What is Purtscher’s retinopathy?

Purtscher retinopathy, a rare form of retinal disease, is a disease of the retina, the light-sensitive layer at the back of the eye. In this condition, central vision may suddenly decrease or blur.

There is usually a predisposing factor that triggers this. Typically, Purtscher has been preceded by trauma, such as a broken long bone in the leg, crush injuries, or even a blow to the head, which can lead to unexplained vision loss.

Acute pancreatitis (inflammation of the pancreas, an organ that helps digest and regulate blood sugar) and even conditions such as pregnancy and childbirth can cause this eye disorder.

Cases of retinopathy with symptoms similar to Purtscher retinopathy without trauma are considered Purtscher-like retinopathy.

Purtscher retinopathy symptoms

With Purtscher retinopathy, people typically experience painless vision loss within 24-48 hours of the traumatic event. In about 60% of cases, this occurs in both eyes. However, if someone has pancreatitis, almost both eyes are affected.

Retinal vision loss often accompanies this condition. This is usually in the form of a circular or arcuate blind spot at or near the center of the field of view. However, the side view usually remains intact.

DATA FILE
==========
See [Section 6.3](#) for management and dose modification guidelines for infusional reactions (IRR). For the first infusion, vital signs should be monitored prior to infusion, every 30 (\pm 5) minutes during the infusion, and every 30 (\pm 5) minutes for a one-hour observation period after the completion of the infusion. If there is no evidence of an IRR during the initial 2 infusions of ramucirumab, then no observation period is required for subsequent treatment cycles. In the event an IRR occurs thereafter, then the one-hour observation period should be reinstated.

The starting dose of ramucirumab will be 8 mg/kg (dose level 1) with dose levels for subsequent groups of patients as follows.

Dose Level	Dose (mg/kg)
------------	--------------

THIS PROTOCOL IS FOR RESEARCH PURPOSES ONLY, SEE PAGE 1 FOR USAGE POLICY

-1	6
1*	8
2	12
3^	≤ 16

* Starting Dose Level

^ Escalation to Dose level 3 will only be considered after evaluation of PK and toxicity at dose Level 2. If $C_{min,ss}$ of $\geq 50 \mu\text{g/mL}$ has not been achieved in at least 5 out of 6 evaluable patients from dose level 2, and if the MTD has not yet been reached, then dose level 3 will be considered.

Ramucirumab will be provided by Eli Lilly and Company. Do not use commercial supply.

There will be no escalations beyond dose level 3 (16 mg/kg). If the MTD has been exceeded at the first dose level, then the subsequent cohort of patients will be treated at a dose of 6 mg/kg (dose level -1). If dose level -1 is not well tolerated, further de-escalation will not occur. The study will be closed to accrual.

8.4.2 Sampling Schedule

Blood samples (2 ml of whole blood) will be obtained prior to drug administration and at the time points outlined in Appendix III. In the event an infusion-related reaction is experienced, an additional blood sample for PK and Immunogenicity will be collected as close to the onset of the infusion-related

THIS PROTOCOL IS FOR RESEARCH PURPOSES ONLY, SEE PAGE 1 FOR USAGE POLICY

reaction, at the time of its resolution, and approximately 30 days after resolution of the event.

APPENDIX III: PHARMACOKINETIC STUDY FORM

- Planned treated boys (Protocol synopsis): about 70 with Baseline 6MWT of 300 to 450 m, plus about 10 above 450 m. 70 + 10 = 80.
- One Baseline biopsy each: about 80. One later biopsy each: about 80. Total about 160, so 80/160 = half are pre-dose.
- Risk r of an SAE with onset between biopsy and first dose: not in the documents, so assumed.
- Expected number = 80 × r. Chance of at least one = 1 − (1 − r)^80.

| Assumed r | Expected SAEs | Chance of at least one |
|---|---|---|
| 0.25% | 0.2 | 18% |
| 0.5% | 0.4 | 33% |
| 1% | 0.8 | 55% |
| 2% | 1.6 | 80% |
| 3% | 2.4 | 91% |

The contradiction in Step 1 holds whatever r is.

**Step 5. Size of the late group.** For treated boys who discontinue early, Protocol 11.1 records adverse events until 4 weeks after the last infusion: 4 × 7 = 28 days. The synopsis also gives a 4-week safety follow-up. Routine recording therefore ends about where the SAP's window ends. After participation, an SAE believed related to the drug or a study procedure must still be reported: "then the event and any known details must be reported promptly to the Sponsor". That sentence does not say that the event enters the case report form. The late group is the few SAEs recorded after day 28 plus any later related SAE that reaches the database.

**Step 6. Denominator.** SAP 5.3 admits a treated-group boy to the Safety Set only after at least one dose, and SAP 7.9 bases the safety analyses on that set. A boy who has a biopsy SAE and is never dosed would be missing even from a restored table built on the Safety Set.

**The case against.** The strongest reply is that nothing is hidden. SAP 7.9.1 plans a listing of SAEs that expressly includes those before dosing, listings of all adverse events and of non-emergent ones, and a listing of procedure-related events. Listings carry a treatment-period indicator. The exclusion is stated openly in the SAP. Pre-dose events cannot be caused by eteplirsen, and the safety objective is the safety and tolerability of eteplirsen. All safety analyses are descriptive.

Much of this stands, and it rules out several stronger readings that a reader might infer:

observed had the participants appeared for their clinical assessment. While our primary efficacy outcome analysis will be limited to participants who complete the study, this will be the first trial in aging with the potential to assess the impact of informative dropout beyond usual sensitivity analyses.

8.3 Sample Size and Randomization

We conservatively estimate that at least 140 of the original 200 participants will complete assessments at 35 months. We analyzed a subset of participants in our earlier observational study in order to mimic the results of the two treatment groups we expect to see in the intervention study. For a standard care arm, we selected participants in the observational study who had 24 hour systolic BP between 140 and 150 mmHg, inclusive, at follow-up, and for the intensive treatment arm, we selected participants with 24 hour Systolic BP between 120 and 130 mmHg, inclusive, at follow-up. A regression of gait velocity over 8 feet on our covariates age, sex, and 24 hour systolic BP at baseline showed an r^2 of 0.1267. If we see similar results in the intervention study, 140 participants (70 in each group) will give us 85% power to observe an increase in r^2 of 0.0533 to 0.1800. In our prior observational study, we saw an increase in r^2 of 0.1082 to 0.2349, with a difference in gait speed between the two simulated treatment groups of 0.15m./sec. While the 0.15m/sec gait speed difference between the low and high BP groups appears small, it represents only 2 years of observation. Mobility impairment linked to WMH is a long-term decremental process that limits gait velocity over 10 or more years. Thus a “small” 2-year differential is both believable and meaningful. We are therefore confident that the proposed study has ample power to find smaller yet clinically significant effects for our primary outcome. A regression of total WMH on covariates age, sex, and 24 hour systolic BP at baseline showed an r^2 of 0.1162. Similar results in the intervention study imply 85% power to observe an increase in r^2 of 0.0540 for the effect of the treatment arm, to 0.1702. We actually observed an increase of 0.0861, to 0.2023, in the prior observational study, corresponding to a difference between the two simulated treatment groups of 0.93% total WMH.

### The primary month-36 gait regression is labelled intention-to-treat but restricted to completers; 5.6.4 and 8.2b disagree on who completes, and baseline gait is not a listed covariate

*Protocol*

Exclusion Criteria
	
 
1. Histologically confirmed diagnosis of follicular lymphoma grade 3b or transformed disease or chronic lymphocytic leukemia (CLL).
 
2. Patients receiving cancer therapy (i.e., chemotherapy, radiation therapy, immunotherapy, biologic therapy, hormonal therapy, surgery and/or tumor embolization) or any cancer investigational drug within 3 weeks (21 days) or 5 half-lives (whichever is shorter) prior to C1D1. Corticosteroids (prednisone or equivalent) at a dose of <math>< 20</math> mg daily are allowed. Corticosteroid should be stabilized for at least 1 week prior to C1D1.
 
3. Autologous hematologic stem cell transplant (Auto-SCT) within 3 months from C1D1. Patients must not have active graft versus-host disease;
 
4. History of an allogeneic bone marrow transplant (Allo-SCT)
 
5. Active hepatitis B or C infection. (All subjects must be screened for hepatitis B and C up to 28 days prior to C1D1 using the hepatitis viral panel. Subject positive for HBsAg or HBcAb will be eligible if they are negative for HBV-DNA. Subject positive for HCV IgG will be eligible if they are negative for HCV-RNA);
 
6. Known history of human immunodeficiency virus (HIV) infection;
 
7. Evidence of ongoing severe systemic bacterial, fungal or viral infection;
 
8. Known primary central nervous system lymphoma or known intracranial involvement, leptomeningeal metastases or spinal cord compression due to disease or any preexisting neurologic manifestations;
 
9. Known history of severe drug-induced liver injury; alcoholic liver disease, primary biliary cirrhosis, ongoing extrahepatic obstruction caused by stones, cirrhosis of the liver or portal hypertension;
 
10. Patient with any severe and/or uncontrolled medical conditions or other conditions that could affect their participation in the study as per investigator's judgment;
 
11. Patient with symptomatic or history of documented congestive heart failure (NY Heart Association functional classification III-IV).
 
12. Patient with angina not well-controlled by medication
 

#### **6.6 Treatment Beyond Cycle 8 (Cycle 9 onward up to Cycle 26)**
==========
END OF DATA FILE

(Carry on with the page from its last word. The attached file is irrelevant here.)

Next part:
Trauma or disease can cause Purtscher’s retinopathy.

Types of physical trauma that lead to Purtscher retinopathy include:

  • hit to the head
  • Repeatedly hurting or hitting a child
  • received chest compressions
  • broken long bones in the leg or crush injuries
  • orthopedic surgery
  • Lift heavy objects while breathing into a closed windpipe (Valsalva maneuver)
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Some disease-related conditions that can cause this include:

  • Pancreatic-related disorders, such as acute pancreatitis (inflammation of the pancreas) or pancreatic adenoma (benign tumor of the pancreas)
  • Pregnancy complications, such as preeclampsia (a condition of high blood pressure and other systemic damage) or HELLP syndrome (representing hemolysis, elevated liver enzymes, and low platelet counts)
  • Connective tissue problems, such as lupus (an autoimmune disease that causes inflammation and organ damage) or scleroderma (an autoimmune disease that causes overproduction of collagen and hardened and tight skin)
  • Embolism-related problems (clots or other lumps in the blood)
  • chronic renal failure


Your healthcare professional will determine whether Purtscher retinopathy is the cause of your sudden blindness based on your symptoms, medical history, and physical examination,

In the case of Purtscher retinopathy, there must be a contributing event or disease, as well as so-called cotton wool spots (flaky white patches on the retina), or so-called Purtscher flecken (whitening of polygonal areas of the inner retina) in one or both eyes ).

In Purtscher retinopathy, these plaques are located on the back of the retina, hardly any retinal hemorrhages (internal hemorrhages) are found, and they are not associated with any form of eye blow.

To make a diagnosis, a healthcare provider may perform the following tests: